The accompanying sketch shows the result of many outcomes of dropping balls through the pinball matrix. If the matrix is very large there will be many, many individual paths to the bottom. The exact positions of the pegs determine the distribution of balls at the bottom. A slight change in peg position will have some influence on the distribution of possible paths, with some pegs being more influential than others.
(Takle, G.S., 1995)
Climate Forecast vs Weather Forecast
A weather forecast for the next several days is analogous to an individual path through the matrix. Each horizontal line of pegs might represent a successive day. If we know from which position (A, B, C, D, or E) the ball started (i.e., if we know the initial conditions for the differential equations describing the atmospheric motions), we will know reasonably well the first part of the trajectory through the matrix but less and less as the ball moves downward. After the ball passes several pegs, our predictability of the actual path is completely lost (the equations are nonlinear and dissipative and include some approximations).
A climate forecast is analogous to the distribution of balls at the bottom of the matrix. If we know the positions of the pegs, the equations that describe (with some uncertainty at each bounce) the trajectory through the matrix, and the number of times each initial condition is used, we can estimate the distribution at the bottom. In this case, an individual trajectory through the matrix does not represent a forecast of day-by-day actual weather, but rather a plausible sequence of daily weather consistent with the known positions of all the pegs.
Initial Conditions and Boundary Conditions
Another feature of the climate prediction problem is that if the range of initial conditions (starting points A,...,E) remains limited (limited horizontal distance in the pinball sketch) but the size of the matrix in extended downward (length of the forecast period is increased), then eventually the distribution of final outcomes at the bottom will be essentially independent of how many times the ball started at A, B, C, D, E, or F. We say that the ball forgets its initial conditions or that the outcome is independent of initial conditions and depends only on the positions of the pegs (e.g., the boundary conditions).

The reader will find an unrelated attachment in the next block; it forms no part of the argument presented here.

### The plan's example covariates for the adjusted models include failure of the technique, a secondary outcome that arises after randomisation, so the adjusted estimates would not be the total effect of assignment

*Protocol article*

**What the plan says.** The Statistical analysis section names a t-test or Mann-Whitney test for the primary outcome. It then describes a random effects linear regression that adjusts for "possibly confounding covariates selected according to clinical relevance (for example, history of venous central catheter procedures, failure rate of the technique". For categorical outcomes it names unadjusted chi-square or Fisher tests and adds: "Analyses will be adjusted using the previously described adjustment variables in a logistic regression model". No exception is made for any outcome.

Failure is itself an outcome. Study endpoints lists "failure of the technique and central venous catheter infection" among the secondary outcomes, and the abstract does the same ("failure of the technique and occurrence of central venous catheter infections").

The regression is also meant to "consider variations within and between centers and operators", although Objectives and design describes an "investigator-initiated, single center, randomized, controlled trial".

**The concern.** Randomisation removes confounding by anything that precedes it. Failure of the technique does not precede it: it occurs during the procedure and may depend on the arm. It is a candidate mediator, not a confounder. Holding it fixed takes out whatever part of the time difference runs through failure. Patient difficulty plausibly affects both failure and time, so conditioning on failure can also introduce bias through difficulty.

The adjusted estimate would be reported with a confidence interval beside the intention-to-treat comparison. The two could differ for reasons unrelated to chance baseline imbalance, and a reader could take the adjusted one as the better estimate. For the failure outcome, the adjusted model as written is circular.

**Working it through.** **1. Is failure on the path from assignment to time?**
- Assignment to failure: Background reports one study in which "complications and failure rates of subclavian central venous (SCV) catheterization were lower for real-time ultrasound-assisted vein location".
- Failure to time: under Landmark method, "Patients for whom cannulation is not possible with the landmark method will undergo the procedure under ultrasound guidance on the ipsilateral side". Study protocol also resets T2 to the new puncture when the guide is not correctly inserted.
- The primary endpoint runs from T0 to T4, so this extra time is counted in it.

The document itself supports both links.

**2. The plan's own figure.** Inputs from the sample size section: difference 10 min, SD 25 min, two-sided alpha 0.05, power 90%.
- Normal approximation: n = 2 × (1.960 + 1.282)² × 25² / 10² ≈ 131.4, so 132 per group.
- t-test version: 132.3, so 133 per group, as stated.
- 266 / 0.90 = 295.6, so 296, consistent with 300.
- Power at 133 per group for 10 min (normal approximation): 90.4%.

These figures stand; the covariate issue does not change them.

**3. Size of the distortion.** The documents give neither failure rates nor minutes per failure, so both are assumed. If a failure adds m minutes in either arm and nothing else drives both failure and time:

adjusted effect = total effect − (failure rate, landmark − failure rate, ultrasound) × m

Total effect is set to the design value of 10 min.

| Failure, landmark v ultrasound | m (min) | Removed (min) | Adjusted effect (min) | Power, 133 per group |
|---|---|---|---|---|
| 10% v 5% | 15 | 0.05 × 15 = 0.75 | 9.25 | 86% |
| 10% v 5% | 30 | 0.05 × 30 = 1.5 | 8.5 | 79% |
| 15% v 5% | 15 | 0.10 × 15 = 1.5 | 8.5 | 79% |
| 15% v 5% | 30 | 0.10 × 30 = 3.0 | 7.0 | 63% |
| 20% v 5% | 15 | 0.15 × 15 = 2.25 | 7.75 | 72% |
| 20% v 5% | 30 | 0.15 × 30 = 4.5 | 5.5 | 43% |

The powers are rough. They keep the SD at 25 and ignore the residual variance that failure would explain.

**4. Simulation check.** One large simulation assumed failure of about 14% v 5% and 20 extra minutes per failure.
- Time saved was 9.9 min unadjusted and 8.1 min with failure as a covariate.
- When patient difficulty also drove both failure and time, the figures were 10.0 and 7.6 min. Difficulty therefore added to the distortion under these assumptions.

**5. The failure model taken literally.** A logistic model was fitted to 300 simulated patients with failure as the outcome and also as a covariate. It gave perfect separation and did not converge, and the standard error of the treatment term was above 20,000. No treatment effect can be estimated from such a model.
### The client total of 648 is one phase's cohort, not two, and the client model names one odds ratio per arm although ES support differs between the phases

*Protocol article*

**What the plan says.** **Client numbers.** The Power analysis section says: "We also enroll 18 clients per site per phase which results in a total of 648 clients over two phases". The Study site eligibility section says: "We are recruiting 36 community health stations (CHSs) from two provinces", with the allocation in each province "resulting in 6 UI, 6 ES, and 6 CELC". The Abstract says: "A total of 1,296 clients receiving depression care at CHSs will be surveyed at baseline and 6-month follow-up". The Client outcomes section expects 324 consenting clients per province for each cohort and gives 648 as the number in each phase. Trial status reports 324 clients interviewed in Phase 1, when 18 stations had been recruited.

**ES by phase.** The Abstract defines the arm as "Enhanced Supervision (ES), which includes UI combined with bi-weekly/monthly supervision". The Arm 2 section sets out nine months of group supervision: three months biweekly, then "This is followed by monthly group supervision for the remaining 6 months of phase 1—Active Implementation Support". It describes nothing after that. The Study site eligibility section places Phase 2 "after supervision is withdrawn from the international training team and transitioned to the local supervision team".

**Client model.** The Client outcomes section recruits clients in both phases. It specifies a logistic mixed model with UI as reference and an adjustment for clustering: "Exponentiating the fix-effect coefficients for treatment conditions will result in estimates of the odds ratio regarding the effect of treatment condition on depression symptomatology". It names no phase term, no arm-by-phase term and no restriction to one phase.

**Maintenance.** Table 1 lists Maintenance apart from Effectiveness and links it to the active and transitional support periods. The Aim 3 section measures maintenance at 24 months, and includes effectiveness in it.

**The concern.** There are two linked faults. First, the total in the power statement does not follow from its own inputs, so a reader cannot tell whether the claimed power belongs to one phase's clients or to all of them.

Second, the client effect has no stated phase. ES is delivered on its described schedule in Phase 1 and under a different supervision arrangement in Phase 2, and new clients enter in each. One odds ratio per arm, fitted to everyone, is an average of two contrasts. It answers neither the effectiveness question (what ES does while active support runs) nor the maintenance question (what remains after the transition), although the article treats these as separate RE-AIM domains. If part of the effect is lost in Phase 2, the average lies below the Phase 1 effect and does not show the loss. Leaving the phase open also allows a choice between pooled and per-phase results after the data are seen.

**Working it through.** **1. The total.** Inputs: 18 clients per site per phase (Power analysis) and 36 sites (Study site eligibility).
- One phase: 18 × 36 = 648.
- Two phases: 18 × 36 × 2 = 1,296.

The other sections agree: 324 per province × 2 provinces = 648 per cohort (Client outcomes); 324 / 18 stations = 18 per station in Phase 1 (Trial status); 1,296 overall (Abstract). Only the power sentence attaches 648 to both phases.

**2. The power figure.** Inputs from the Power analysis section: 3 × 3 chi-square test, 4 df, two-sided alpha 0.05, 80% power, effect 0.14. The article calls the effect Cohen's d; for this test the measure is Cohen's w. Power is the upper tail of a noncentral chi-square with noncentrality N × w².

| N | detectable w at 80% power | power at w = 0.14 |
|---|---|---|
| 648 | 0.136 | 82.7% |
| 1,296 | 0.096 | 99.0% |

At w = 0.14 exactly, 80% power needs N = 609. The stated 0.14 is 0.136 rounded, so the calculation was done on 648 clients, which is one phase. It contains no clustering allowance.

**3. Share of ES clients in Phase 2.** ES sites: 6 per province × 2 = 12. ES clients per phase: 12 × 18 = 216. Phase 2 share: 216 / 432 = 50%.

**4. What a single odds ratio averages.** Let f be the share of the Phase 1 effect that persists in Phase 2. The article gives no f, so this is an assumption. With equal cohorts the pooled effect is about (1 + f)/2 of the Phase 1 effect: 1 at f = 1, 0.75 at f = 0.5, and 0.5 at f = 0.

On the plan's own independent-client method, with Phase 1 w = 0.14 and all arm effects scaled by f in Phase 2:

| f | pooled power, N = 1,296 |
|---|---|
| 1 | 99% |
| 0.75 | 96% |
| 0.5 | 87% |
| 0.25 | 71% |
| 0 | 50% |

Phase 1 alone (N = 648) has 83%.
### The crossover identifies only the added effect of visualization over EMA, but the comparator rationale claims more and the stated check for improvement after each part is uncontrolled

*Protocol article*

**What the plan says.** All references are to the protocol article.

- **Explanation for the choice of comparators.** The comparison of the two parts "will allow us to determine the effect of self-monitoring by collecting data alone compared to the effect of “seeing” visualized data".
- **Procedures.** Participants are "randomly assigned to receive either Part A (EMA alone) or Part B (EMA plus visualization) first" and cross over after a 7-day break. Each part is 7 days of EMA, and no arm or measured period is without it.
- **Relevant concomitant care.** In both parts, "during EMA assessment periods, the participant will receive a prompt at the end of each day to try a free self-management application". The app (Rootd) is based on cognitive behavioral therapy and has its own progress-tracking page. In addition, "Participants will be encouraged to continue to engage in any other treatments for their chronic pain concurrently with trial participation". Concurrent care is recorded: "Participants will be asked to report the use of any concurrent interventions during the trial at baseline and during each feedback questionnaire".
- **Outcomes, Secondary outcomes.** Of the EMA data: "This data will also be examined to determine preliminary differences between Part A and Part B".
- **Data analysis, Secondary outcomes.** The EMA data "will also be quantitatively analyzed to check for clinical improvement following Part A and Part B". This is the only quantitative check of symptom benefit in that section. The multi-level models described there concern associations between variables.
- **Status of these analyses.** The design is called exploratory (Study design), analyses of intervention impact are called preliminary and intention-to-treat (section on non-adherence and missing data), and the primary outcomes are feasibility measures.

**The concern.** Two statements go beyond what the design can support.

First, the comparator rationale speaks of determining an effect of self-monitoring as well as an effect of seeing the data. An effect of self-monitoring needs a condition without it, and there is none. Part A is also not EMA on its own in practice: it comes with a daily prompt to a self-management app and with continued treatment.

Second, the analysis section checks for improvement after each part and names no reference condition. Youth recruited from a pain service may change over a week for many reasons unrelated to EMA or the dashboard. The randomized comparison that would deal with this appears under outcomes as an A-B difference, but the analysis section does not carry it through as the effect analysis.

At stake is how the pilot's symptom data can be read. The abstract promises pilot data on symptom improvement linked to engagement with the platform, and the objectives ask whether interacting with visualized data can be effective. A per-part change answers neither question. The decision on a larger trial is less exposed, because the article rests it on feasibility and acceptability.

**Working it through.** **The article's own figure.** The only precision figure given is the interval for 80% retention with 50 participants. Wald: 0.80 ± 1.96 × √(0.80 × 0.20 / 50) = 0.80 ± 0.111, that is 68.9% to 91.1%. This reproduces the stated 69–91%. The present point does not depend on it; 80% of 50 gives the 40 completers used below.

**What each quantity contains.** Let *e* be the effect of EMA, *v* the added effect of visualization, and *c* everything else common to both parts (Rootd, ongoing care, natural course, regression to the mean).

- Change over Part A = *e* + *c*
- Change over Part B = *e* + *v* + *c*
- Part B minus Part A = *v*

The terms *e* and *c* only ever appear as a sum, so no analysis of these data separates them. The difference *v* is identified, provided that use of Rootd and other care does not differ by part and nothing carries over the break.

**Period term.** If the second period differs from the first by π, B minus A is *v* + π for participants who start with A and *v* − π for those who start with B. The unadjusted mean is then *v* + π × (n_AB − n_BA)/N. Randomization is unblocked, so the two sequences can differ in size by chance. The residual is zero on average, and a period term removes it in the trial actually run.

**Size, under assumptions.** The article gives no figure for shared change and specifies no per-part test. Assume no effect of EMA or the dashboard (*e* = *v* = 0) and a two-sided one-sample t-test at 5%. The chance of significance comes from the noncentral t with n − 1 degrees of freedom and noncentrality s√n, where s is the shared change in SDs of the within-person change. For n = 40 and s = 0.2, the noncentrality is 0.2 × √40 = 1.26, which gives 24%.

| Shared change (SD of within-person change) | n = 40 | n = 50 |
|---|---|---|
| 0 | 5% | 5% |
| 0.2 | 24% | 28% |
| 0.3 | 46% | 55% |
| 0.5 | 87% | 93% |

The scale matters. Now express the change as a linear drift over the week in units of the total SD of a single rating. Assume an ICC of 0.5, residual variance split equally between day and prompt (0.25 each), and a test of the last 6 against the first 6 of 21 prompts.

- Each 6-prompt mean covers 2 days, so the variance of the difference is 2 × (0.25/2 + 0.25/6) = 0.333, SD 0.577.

A change in greenhouse gas concentration is analogous to changing the positions of one or more pegs. The change this creates in individual trajectories (e.g., weather for a particular year) might not be noticeable, but over a larger number of events (many years) a slight change might become detectable.
A "Model" of Climate
Suppose the real climate system is given by a pinball matrix for which we do not know the exact peg positions or the elasticity of the pegs (how far the ball rebounds after hitting a peg). We will try to understand the real climate system by building a matrix that looks as close to the real matrix as we can make it. We use pegs of material that gives rebounds as close as possible to the real matrix.
The trajectory through a given matrix is described by a single set of equations, so by extension, we say that the set of equations and peg positions is the "model" that describes the behavior of the matrix. This "model" can be used to predict the distribution of balls at the bottom (i.e., the climate). We test how well the model works by comparing its predicted results with outcomes from the real matrix. We might find in making this comparison that we need to adjust some constants or compensate for subtle influences (this is called "tuning the model"). This is analogous to using the climate model to predict the characteristics of the present climate. Once we have it working well for a given set of matrix conditions, we should change the real matrix slightly by moving a few pegs slightly (analogous to finding a different real climate, such as an ice-age climate), make comparable changes in the mathematical conditions in the model, and compare model and real outcomes. This is typically done by studying the climate that existed 15,000 years ago during the last ice age (we will discuss later how we get the observed conditions for comparison with model results).
If these "reality checks" prove successful, we feel confident that we can use the model to predict the effects of changing pegs to some configuration for which there are no observed results. This is analogous to making predictions of the effect of changing the "peg" (e.g., equations or conditions) representing increases of greenhouse gases.
Abrupt Climate Change
One of the types of climate change that was listed at the beginning of this unit summary was climate surprises ("abrupt" changes to climate conditions not seen before in our recorded climate history). There is mounting evidence for the occurrence of such events in the past. Steven M. Stanley in the 15 February 2000 issue of the Proceedings of the National Academy of Science surveys 15 recent articles assessing the speed at which major climate change can sweep across the planet, in what could be called "climate surprises."